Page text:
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Bogdan Chazan

The doctor who refused to abort

Q&A | Bogdan Chazan lost his post heading a Polish government–run maternity hospital after he said his conscience prevented him from killing an unborn child

Polish media outlets have been abuzz this summer with the story of Bogdan Chazan, a prominent Warsaw doctor who refused to provide a woman with an abortion and was subsequently sacked. Chazan’s case illustrates Poland’s version of the battle between pro-life conscience rights and liberal values—a battle pro-life Americans are enduring in legal confrontations over Obamacare’s contraceptive mandate.

The Polish doctor’s troubles began in April, when a pregnant woman wrote to his maternity hospital in Warsaw, the Holy Family Hospital, asking for an abortion. She said her personal physician had detected severe developmental defects in the unborn baby. Chazan, a Roman Catholic who has served as director of the hospital for the past 10 years, wrote back, saying he could not provide an abortion due to a “conflict of conscience.” He provided an address to a hospice that could care for the baby after it was born.

For that exercise of conscience, Warsaw Mayor Hanna Gronkiewicz-Waltz announced in July she was dismissing Chazan from his position at the government-run hospital. She said Chazan did not have the right to refuse the abortion, and said Polish law obliged him to offer the woman an abortion referral. An investigation by the mayor’s office accused Chazan of ordering unnecessary tests that delayed the woman’s abortion request, prolonging her pregnancy beyond 24 weeks of gestation, the time when doctors generally consider an unborn baby “viable.” After viability, abortion of a handicapped baby in Poland is illegal. The hospital was also fined $23,000, and Chazan was given a three-month job termination notice and placed on leave.

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Chazan told a Polish news station the dismissal was “the start of an attack on the conscience of doctors and people in management positions in the health service.” He has defended his actions as permissible under a conscience clause in Polish law that is supposed to excuse pro-life doctors from participating in abortions.

Commenting on the case in June, Poland’s prime minister, Donald Tusk, seemed little concerned about conscience rights. “Regardless of what his conscience is telling him, [a doctor] must carry out the law,” he said.

That attitude from Polish authorities could spell trouble for other pro-life doctors and nurses: 3,000 Polish medical professionals and students, including Chazan, have signed a “Declaration of Faith,” saying they will not provide services contrary to their beliefs, including as abortion, euthanasia, or in-vitro fertilization. Could they be dismissed next?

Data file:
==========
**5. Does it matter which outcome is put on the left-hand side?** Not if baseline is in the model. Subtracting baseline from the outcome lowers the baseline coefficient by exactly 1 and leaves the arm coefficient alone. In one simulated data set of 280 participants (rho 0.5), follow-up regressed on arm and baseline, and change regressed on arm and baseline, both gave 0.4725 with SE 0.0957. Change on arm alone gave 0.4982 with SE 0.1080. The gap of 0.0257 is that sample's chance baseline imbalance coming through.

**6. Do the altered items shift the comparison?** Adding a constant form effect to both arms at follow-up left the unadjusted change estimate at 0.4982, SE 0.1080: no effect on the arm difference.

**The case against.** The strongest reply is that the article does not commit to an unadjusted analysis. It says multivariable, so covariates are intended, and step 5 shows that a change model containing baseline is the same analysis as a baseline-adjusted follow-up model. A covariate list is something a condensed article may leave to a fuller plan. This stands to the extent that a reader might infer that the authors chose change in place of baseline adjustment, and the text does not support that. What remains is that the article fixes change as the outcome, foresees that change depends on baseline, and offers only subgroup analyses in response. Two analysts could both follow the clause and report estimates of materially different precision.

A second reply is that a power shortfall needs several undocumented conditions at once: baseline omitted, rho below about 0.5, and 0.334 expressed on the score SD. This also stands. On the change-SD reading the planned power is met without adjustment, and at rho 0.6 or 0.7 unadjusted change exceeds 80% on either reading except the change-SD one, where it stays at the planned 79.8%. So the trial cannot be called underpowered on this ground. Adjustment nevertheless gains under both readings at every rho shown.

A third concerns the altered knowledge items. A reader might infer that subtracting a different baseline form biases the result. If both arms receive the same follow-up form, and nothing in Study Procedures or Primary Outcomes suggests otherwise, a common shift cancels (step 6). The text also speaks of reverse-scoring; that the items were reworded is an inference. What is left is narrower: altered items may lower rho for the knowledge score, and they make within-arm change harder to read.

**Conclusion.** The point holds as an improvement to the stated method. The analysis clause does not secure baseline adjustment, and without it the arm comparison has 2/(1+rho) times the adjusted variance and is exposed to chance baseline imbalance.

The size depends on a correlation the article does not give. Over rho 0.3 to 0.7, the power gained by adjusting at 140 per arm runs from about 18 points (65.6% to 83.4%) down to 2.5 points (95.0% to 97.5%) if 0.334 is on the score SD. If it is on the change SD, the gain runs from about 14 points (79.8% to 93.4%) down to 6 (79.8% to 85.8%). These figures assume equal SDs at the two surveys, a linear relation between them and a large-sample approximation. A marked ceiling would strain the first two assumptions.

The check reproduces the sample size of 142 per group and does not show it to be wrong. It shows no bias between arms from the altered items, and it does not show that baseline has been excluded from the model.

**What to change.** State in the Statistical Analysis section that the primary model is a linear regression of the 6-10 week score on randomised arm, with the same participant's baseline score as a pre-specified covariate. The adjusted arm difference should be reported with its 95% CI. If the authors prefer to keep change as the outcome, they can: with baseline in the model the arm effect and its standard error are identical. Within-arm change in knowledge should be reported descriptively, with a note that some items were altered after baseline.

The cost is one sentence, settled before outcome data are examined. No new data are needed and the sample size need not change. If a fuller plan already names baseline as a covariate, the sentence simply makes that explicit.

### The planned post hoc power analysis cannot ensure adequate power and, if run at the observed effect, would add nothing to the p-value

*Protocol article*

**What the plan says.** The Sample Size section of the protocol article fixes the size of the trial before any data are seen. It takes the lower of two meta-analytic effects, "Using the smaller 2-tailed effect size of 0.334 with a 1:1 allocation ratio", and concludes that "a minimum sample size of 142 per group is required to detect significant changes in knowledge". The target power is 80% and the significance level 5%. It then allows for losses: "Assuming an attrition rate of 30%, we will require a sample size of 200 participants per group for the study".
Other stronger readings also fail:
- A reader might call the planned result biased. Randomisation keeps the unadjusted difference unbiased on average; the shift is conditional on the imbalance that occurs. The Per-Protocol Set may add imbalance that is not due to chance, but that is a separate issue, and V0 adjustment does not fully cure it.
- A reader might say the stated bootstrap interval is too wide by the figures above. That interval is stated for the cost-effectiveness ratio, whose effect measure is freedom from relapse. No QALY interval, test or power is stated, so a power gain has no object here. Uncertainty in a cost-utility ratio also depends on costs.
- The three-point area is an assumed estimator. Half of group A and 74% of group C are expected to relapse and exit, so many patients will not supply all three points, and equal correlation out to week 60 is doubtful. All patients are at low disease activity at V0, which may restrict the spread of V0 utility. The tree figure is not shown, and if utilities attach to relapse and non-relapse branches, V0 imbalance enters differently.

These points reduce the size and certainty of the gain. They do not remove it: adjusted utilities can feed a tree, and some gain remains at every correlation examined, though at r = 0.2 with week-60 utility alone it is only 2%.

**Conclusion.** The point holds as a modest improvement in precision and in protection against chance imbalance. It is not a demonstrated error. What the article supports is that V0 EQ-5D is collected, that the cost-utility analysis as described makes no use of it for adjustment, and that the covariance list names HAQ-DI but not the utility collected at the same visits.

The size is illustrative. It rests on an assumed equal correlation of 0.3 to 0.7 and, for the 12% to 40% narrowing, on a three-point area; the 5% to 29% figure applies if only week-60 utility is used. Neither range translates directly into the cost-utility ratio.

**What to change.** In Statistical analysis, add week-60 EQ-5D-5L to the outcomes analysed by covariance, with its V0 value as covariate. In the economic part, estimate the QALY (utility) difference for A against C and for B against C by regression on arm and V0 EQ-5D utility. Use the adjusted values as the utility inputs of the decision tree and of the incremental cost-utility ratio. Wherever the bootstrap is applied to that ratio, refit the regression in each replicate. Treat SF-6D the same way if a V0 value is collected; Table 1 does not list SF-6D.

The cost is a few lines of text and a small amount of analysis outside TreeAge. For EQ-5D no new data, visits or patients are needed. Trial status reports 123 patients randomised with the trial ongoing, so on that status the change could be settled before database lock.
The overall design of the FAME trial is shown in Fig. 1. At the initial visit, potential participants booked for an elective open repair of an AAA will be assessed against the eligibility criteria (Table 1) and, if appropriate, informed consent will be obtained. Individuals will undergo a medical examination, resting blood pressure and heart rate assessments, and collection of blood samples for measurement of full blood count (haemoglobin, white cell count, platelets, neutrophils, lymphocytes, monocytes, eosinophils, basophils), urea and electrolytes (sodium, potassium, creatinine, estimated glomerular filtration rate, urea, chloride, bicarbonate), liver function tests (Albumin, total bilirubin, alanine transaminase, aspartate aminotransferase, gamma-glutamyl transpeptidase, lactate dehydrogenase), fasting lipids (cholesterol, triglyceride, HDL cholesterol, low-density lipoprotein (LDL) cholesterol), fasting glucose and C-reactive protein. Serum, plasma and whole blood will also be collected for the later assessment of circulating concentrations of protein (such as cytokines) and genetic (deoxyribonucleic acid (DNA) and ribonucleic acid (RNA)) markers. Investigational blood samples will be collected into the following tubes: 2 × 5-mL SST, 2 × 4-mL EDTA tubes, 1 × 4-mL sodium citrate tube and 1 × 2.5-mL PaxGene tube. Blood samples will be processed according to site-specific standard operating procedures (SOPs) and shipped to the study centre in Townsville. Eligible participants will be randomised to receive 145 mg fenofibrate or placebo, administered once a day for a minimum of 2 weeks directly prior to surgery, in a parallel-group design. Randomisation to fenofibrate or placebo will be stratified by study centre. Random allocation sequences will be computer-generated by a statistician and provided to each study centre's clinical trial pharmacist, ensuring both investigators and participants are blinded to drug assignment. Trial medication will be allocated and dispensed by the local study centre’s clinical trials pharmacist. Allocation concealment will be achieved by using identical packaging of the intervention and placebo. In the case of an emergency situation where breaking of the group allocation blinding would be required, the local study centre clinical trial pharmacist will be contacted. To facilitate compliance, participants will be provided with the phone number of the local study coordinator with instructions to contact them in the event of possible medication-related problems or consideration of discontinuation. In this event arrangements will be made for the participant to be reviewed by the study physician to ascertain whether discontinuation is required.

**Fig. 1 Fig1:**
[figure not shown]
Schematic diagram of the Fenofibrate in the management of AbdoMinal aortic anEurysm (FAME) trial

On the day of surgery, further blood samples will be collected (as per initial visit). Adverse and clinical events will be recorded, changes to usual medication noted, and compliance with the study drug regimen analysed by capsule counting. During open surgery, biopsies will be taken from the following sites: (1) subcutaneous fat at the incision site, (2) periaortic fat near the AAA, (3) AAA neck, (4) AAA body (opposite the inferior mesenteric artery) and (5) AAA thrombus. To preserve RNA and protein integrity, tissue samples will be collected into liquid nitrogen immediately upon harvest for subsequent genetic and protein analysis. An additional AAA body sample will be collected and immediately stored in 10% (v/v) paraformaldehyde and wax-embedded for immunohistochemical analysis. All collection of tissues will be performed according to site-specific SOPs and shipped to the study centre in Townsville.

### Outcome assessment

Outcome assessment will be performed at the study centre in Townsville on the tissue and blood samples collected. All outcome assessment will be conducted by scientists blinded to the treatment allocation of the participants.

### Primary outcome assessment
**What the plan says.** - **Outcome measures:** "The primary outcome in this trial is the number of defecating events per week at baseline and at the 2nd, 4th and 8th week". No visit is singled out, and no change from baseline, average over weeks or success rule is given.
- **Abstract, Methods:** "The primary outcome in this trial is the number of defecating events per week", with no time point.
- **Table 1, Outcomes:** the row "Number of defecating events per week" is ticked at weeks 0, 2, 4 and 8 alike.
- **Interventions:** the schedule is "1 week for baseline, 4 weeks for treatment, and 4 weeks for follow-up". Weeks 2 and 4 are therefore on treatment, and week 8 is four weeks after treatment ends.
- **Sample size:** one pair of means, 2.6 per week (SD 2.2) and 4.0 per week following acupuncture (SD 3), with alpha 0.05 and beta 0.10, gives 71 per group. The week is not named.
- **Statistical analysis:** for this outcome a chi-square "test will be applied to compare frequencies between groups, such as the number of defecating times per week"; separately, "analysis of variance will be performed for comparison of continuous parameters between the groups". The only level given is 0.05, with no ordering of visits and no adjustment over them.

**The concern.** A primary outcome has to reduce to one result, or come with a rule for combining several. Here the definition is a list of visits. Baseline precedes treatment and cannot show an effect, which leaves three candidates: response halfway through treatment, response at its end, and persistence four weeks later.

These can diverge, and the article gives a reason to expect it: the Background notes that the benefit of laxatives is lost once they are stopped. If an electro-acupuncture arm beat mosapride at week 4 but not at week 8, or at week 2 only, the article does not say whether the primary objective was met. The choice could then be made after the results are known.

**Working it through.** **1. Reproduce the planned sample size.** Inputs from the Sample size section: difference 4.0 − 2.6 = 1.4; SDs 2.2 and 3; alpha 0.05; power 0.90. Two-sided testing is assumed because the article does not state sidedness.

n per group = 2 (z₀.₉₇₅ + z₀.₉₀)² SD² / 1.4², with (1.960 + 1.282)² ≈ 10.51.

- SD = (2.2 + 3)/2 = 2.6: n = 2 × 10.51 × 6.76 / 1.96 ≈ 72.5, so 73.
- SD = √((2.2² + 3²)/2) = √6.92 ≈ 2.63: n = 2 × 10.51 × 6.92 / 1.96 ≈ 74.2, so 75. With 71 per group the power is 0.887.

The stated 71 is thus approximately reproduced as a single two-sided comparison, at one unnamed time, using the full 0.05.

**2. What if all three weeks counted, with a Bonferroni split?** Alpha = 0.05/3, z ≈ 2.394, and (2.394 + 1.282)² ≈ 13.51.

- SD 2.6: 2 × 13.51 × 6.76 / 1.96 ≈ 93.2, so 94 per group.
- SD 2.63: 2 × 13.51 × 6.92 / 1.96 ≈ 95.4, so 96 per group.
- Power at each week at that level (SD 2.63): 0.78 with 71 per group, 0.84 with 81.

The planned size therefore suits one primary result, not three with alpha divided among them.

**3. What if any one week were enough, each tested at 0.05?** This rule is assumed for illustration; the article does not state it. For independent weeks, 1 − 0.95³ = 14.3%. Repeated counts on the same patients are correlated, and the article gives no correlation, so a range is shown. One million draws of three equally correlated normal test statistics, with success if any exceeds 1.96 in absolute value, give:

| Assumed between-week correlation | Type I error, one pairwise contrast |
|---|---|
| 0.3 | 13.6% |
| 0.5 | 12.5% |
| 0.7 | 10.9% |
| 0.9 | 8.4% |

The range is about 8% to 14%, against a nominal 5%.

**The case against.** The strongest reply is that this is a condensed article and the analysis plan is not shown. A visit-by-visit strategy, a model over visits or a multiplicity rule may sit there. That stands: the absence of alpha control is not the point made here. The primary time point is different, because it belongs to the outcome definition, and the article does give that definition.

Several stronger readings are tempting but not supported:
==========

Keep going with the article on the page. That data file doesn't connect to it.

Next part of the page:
The woman ultimately gave birth to a baby boy at another Warsaw facility, the Bielanski hospital. A doctor there, Romuald Debski, tried to paint abortion as compassionate by describing the baby’s deformities in uncompassionate detail. “This child does not have half of its head, has a hanging eyeball, its face is split, it has no brain inside,” said Debski, according to Reuters. “If Professor Chazan saw the life that he saved, he would have a different attitude.” The baby died a few days after birth.

This isn’t the first time Chazan has made a costly stand on principle: Twelve years ago, he was dismissed as head of the obstetrics and gynecology clinic of another Warsaw hospital, the National Research Institute of Mother and Child, following a similar situation. “Lo and behold, lighting does strike twice!” said Robert Walley, the executive director of the Newfoundland-based MaterCare International, a Catholic ob-gyn charity where Chazan serves as a council member. “He has shown great courage.”

I reached 69-year-old Chazan—amid his bustle to clean out his hospital office—and asked about the recent controversy and his current situation.

Your dismissal from Holy Family Hospital came after you refused to provide an abortion. But did your hospital ever provide abortions? Before I become the director, abortions were carried out at the hospital—a dozen or more a year, mainly due to diagnosed diseases or developmental disorders in the fetus. During my term [as director], abortion was carried out once, in 2006, due to anencephaly in the fetus. I found out about that recently, and it probably took place while I was on vacation. We rarely had patients turn to our hospital with the intention of carrying out an abortion. I usually managed to make them change their intentions. Besides, patients knew that we did not perform abortions at this hospital, and I believe it was accepted. There were no complaints to the authorities, as in the present case.

I would like to add that the next day after I was dismissed and sent on a “compulsory” vacation, another abortion was performed in the hospital.

Some liberals complain about losing abortion access. There is no need for all hospitals in Poland to be forced to perform abortions. We have about 800 legal abortions a year, and about 400 ob-gyn wards: There are two abortions a year per hospital.

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